I know we haven’t learned officially about how the murders are carried out, but I think this lends evidence to some system where people are allowed to commit the act themselves. A whispered name and a lethal injection wouldn’t fulfill 育子’s sister’s desire to “see somebody else’s blood”.
Finish this week - I think someone else mentioned last week that reading in Japanese somehow makes things more disturbing? I definitely had that in the scene where we see the sister self harm and then the notebook. I think part of this is because my Japanese reading is so slow, especially that in those passage I often had to look up several words in a single sentence. This means you end reading the same, sometime chilling passage multiple times before moving on. In any case, I definitely felt it!
(as an aside, I’ve been entering most of the vocab in the sheet - happy to keep doing so, but because I’m on kobo I don’t have page # or kindle location number. Would love if someone with a physical copy could input them!)
My thoughts on her sister wants to kill: I think the other possibility is that she wants to kill the mother, though if that were the case I would expect that we would spend more time with her as a character. I’ve got some other thoughts based on who else we’ve been introduced to so far but I think I won’t say too much more…
Anyone have any thoughts about this mysterious resistance organization? I’m putting my money on 育子 joining eventually…
I also took note of 育子’s UV ray concerns. I burn easily, so my initial thought was that she’s relatable. I think you’re right about it being something that’s meant to stand out, @Phryne. If there was maybe just the one mention of it when they were going out to lunch, I might not have thought much of it, but with the previous mentions of it included, I think it was a purposeful choice by Murata-sensei. I have some ideas of what it could represent, but nothing concrete so far.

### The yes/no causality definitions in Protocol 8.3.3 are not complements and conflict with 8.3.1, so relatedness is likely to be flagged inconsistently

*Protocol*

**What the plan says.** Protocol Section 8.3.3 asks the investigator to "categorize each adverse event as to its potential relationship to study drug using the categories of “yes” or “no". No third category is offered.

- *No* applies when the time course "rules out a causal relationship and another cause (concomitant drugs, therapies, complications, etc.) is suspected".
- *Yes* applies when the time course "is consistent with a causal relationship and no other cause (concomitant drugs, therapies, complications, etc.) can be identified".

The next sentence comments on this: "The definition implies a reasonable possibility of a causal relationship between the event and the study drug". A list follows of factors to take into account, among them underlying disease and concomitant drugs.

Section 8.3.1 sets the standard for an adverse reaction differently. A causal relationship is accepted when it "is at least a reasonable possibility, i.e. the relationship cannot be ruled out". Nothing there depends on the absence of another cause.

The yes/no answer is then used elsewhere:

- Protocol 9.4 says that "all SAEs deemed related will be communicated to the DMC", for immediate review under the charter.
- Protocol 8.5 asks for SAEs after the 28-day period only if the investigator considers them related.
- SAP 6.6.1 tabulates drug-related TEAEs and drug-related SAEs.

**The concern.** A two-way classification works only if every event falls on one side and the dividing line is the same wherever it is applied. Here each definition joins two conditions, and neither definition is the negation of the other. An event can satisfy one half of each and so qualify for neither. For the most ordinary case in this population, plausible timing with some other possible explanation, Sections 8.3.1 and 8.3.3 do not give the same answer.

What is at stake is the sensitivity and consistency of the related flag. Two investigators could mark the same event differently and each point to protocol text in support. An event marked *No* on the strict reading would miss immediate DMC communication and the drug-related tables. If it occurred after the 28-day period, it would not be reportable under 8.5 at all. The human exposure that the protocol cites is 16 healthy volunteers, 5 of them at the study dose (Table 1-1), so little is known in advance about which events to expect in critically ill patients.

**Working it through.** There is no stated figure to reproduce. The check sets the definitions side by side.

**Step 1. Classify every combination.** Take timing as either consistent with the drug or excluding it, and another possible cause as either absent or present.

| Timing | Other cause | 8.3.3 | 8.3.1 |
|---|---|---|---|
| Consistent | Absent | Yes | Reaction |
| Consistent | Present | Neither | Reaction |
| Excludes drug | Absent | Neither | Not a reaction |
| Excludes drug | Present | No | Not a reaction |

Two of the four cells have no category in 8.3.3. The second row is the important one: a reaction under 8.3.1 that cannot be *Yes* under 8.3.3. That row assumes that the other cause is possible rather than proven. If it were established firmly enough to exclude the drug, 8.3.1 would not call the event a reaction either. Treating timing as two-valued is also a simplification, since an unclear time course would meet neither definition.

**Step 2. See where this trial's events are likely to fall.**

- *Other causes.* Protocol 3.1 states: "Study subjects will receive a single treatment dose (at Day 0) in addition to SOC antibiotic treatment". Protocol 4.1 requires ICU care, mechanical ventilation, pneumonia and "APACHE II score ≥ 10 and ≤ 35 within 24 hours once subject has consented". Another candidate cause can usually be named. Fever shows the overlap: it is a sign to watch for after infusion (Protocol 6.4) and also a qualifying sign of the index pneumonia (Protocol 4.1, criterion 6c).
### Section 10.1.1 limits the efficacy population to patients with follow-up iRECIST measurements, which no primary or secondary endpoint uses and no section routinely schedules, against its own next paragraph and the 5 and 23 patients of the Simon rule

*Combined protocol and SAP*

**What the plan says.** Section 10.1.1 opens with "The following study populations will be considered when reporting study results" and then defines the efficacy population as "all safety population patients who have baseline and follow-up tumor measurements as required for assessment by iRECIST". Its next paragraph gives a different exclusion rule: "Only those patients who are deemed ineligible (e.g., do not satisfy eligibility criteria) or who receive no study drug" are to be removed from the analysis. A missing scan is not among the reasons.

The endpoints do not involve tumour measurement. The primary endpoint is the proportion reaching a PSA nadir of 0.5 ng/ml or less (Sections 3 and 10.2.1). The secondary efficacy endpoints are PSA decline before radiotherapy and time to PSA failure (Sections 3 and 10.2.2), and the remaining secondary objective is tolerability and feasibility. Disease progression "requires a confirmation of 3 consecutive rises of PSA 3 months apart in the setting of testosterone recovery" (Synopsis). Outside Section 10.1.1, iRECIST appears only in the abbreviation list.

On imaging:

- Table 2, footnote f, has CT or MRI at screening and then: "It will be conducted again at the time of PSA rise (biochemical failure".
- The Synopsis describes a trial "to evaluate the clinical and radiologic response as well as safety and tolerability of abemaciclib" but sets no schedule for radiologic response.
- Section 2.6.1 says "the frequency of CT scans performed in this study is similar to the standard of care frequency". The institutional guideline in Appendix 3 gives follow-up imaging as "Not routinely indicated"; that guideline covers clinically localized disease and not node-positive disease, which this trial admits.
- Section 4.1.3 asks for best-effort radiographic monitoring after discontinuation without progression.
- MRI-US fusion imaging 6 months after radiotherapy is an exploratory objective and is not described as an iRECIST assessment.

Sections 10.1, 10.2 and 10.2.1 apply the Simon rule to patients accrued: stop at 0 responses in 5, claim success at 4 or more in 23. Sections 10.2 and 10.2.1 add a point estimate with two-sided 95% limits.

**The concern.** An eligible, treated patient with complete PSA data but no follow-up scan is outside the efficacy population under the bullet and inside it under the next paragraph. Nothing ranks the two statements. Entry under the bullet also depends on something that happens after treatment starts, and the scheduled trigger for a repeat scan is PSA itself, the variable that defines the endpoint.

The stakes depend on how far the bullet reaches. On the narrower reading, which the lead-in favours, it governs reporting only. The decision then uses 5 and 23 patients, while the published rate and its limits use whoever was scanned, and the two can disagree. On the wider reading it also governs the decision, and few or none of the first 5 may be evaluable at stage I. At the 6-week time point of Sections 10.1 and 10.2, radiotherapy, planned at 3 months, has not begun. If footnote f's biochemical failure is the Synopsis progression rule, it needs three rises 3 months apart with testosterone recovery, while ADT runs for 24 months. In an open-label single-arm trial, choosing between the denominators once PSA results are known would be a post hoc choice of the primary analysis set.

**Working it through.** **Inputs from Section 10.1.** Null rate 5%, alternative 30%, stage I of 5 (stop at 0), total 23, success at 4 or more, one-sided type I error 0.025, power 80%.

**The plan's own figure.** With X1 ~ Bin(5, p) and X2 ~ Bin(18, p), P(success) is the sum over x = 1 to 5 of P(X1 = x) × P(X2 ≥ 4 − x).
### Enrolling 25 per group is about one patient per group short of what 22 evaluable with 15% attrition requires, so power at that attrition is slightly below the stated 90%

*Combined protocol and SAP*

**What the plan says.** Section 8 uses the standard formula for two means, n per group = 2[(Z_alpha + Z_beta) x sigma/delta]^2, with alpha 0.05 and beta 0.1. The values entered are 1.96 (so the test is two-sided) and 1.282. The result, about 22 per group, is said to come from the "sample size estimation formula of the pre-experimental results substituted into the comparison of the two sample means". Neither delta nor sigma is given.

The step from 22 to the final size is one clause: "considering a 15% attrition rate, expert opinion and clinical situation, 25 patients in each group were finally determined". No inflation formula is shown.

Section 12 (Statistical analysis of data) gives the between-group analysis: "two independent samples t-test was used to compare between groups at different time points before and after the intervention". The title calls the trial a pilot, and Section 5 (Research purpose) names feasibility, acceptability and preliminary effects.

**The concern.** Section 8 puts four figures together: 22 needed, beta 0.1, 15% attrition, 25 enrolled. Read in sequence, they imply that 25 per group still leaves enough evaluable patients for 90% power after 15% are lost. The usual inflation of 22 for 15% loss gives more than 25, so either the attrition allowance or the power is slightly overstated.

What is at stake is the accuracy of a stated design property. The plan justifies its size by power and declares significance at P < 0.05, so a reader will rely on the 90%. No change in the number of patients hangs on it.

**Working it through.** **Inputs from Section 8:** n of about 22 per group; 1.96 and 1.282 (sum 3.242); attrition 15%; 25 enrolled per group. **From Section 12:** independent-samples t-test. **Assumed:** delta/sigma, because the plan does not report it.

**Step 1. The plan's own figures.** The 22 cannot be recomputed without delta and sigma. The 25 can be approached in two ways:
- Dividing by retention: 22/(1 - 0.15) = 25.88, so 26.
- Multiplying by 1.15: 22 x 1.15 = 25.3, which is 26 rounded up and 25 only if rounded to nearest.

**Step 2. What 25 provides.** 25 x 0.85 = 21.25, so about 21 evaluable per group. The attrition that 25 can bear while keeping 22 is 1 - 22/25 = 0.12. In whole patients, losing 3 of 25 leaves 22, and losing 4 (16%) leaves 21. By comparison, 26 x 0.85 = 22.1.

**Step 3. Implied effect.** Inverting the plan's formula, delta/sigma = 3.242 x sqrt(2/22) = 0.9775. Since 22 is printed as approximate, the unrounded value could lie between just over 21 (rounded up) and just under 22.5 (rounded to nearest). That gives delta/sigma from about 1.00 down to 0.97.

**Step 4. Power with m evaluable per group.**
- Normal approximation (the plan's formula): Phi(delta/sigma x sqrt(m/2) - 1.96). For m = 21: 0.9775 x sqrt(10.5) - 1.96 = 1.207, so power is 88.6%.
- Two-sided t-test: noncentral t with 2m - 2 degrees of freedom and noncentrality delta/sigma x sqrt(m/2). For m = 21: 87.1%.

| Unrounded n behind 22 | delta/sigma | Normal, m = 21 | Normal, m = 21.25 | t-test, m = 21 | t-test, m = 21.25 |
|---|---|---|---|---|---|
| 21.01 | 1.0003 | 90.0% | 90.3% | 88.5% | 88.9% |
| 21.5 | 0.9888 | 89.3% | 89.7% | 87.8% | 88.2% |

I agree with people’s sentiments here over who the sister wants to kill. My first inclination was either the mother or 育子, but because a lot of the drawings in that sketchbook were of children, I wonder if she’ll go for ミサキ. There are parallels between her and the sister; 育子 mentions that both are smart, they have “interests” that are grotesque (no judgment for eating イナゴ, but it did make 育子 want to puke, so it can probably be considered gross within the text). There’s also the connection between the sister and ミサキ from when she was a little girl. I don’t know if the story will get into it or not, but those are just my thoughts on the possibilities.
@jhol613 brings up a good point about the more nefarious side of this system. It definitely runs the risk of feeding into people’s darker thoughts and desires, such as those expressed by the sister. The system focuses on the cold, hard numbers: more people are born than killed, so it’s good for humanity. However, the quality of life for the children born under it is left to be whatever it is once they leave the center. The culture that manifests itself from the system (in this case, mothers feeling more attached to children they birth themselves, while being more distant from those they adopt) only really has the front-facing rule of “it’s a good thing, and the people who become Birthers are doing a good thing.” The section mentions it’d only been going on for 30 years at the time of 育子’s memory, so it’s still relatively young enough that the effects of it on people’s mental health and other aspects may not be well known. Or, the mother should know better and not say things that could harm her children. Probably a bit of both. I wonder if those taking children from the center are well-vetted before they’re allowed to do so or not.
@AmomentOfMusic I’m in the same camp as you, though 育子 may be pushed into a corner before relenting. Also, I’ve been adding page numbers to the Google sheet as I’ve been catching up, so no worries there.